Why the WSJ remains stubbornly conservative


Why the WSJ remains stubbornly conservative

Adam Piore writes for Columbia Journalism Review about the conservatism that still plaques The Wall Street Journal despite the departure of former editor Gerard Baker, who was replaced by insider Matt Murray.

Piore writes, “For Murray and for Latour, the conflict was about more than staff morale; the Journal was in the midst of an ambitious push to double its paying customer base, requiring its leaders to pull off an almost impossibly difficult trick in a divided post-Trump America: appeal to new readers without alienating existing ones. The paper’s audience—just over 3.4 million people, many of them in, or retired from, financial professions—is old; according to internal surveys, half of subscribers are over fifty-eight. Roughly 71 percent are men, and at least 70 percent are white. Among the Journal’s dedicated readers, internal surveys suggest, opinion pieces have long been the most reliable draw

“That is not unknown to Journal employees. But recently, as I spoke with about fifty current and former staffers—most on background, fearing retribution—many expressed frustrations that extended beyond the opinion page. Ultimately, what troubles them is the conservatism of the newspaper as a whole, and how that shapes coverage. Editors modulate the tone of political stories, set limits on subject matter, and insist on catering to the Journal’s traditional audience at the expense of growth. Murray—who is fifty-five, with a broad, boyish face—described an allegiance to the formula that the paper has used for generations: cover the news through the lens of business. ‘I think it’s important that we continue to maintain a type of news reporting that is very definitely rooted in reportable fact and has an objective tone,’ he said. Attracting new readers, he believes, can be achieved through service journalism that helps people navigate financial decisions.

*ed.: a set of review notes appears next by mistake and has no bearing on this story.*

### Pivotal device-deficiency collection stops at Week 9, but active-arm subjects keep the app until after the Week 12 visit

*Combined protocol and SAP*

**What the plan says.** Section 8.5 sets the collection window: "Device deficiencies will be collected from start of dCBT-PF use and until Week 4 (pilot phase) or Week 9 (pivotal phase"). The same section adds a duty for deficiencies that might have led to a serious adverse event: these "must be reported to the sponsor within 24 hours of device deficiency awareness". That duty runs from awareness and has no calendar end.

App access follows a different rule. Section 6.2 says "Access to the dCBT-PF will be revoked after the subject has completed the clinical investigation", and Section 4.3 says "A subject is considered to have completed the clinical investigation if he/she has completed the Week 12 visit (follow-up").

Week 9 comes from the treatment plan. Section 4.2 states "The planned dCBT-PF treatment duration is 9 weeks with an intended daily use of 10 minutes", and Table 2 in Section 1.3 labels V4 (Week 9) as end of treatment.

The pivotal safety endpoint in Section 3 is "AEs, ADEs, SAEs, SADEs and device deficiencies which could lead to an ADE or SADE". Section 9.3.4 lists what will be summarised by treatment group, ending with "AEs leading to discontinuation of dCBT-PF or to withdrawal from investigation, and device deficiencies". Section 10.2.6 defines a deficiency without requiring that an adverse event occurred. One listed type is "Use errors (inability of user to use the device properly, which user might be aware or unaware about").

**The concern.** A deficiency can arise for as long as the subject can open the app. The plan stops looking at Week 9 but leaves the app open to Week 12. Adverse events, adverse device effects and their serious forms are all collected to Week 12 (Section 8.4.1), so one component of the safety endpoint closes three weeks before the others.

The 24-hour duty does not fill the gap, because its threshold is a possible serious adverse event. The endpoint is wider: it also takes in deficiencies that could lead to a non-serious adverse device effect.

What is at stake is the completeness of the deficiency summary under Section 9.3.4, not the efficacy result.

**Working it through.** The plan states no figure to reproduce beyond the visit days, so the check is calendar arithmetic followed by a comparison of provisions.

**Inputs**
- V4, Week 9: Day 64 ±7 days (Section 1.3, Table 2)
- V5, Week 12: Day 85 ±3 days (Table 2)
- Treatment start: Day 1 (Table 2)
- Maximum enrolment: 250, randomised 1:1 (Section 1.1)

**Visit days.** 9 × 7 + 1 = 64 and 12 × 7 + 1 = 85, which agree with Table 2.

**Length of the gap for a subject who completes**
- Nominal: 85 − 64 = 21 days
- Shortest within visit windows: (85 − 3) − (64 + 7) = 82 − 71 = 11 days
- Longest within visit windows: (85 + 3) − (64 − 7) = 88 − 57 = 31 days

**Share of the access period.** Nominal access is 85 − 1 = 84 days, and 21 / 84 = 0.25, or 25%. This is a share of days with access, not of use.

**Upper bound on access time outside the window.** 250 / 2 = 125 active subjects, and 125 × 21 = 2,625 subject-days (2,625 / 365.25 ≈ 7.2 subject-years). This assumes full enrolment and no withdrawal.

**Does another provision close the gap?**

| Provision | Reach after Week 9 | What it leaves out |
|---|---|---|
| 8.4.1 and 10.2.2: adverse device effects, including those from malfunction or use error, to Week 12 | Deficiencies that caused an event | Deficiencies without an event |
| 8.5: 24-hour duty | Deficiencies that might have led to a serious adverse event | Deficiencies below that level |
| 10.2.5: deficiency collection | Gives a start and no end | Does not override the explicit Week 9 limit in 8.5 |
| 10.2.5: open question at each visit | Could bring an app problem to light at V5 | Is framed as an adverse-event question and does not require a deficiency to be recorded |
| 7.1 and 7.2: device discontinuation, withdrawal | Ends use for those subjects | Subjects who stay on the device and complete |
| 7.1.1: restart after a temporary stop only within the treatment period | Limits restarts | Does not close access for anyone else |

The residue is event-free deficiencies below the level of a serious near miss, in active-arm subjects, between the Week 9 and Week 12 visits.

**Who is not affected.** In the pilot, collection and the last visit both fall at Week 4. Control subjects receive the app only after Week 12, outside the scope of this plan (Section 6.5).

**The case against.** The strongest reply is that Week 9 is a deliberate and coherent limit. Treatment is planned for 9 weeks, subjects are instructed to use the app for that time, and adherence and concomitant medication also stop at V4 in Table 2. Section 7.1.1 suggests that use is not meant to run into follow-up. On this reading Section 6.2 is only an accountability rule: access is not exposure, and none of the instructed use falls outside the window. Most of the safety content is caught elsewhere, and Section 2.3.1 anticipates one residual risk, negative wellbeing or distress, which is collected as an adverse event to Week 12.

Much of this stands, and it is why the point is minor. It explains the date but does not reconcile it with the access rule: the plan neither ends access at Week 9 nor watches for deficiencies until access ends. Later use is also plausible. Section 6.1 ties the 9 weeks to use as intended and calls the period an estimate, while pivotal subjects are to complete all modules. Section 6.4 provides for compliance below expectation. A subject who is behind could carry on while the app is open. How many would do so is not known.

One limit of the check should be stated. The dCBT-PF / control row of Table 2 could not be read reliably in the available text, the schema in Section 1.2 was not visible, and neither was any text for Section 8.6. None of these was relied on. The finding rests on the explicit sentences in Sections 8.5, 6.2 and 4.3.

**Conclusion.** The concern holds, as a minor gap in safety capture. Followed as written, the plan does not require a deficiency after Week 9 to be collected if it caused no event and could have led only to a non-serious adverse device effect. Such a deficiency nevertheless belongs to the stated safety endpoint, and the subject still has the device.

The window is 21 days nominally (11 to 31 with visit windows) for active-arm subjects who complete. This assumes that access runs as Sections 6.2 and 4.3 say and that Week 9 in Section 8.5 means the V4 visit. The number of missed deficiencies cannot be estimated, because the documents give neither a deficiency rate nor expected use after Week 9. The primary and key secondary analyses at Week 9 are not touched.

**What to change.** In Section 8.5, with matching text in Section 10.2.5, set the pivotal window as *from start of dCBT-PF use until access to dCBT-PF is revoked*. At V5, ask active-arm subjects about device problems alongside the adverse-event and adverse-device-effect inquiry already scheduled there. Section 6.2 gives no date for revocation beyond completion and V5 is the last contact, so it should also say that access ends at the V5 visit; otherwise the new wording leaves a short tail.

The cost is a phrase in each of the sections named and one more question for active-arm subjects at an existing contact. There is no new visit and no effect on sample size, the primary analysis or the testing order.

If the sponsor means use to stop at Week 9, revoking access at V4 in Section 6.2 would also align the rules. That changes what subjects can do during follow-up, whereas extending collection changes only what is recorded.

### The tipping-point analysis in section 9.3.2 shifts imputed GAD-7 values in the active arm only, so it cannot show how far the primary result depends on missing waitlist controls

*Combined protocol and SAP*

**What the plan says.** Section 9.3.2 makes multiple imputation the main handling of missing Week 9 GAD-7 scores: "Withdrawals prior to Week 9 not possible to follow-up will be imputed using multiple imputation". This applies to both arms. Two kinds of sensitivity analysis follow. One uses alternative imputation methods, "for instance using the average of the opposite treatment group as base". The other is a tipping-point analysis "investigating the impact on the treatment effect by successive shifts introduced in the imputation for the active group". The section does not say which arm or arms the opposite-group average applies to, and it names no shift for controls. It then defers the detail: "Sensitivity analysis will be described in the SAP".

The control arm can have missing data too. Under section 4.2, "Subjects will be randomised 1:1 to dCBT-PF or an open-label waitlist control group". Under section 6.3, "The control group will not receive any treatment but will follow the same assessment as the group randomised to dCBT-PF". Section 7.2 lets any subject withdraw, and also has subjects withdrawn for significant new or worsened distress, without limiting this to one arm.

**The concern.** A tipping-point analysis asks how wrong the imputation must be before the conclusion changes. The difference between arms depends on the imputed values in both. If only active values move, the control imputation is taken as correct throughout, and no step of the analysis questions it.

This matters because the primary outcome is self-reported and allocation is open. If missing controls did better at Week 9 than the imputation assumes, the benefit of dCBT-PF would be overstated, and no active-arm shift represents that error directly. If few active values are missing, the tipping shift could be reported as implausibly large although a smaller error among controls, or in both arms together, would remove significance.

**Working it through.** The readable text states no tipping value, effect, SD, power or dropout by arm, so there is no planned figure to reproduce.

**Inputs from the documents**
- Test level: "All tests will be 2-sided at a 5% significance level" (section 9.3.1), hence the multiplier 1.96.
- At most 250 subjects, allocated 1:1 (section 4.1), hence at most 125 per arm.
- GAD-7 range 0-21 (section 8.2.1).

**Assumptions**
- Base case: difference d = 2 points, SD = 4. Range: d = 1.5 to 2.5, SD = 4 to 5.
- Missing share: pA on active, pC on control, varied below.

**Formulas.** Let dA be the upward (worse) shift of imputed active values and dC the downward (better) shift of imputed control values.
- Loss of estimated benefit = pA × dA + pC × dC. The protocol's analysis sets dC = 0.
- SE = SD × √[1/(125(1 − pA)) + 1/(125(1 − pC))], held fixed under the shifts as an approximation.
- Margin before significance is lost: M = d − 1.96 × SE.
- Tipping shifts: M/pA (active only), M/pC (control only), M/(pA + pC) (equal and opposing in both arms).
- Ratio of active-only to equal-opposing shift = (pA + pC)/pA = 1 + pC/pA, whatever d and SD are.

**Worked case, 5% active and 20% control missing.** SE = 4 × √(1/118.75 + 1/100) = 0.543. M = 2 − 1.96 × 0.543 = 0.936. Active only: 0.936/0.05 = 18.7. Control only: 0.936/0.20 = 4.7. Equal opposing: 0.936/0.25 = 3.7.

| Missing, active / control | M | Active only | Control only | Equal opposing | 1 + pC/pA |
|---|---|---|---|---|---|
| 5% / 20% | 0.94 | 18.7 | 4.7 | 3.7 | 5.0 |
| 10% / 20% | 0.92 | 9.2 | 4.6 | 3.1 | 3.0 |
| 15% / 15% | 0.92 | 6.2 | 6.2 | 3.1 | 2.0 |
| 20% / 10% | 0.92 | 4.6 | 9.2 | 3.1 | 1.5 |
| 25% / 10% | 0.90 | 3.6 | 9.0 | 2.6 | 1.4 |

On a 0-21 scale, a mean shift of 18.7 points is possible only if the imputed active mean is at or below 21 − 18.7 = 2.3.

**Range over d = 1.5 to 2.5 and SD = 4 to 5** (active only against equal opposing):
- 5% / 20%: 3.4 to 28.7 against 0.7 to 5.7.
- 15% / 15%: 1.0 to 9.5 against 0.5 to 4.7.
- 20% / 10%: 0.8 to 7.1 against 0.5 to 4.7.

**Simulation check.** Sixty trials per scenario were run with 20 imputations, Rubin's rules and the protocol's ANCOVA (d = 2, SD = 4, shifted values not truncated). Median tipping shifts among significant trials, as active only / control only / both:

“At a moment when just about every other news outlet, it seems, is questioning its conventions and seeking to start a new chapter, the Journal has dug in its heels. That has obvious implications beyond the opinion page; adhering to old habits, and devising coverage that suits right-wing readers, is at once a business stance and an editorial one, a reflection of how much the content of a newspaper comes from defining its audience. But if the Journal stubbornly refuses to change, in the long term, its influence may fade alongside its geriatric readership.”

Read more here.

 

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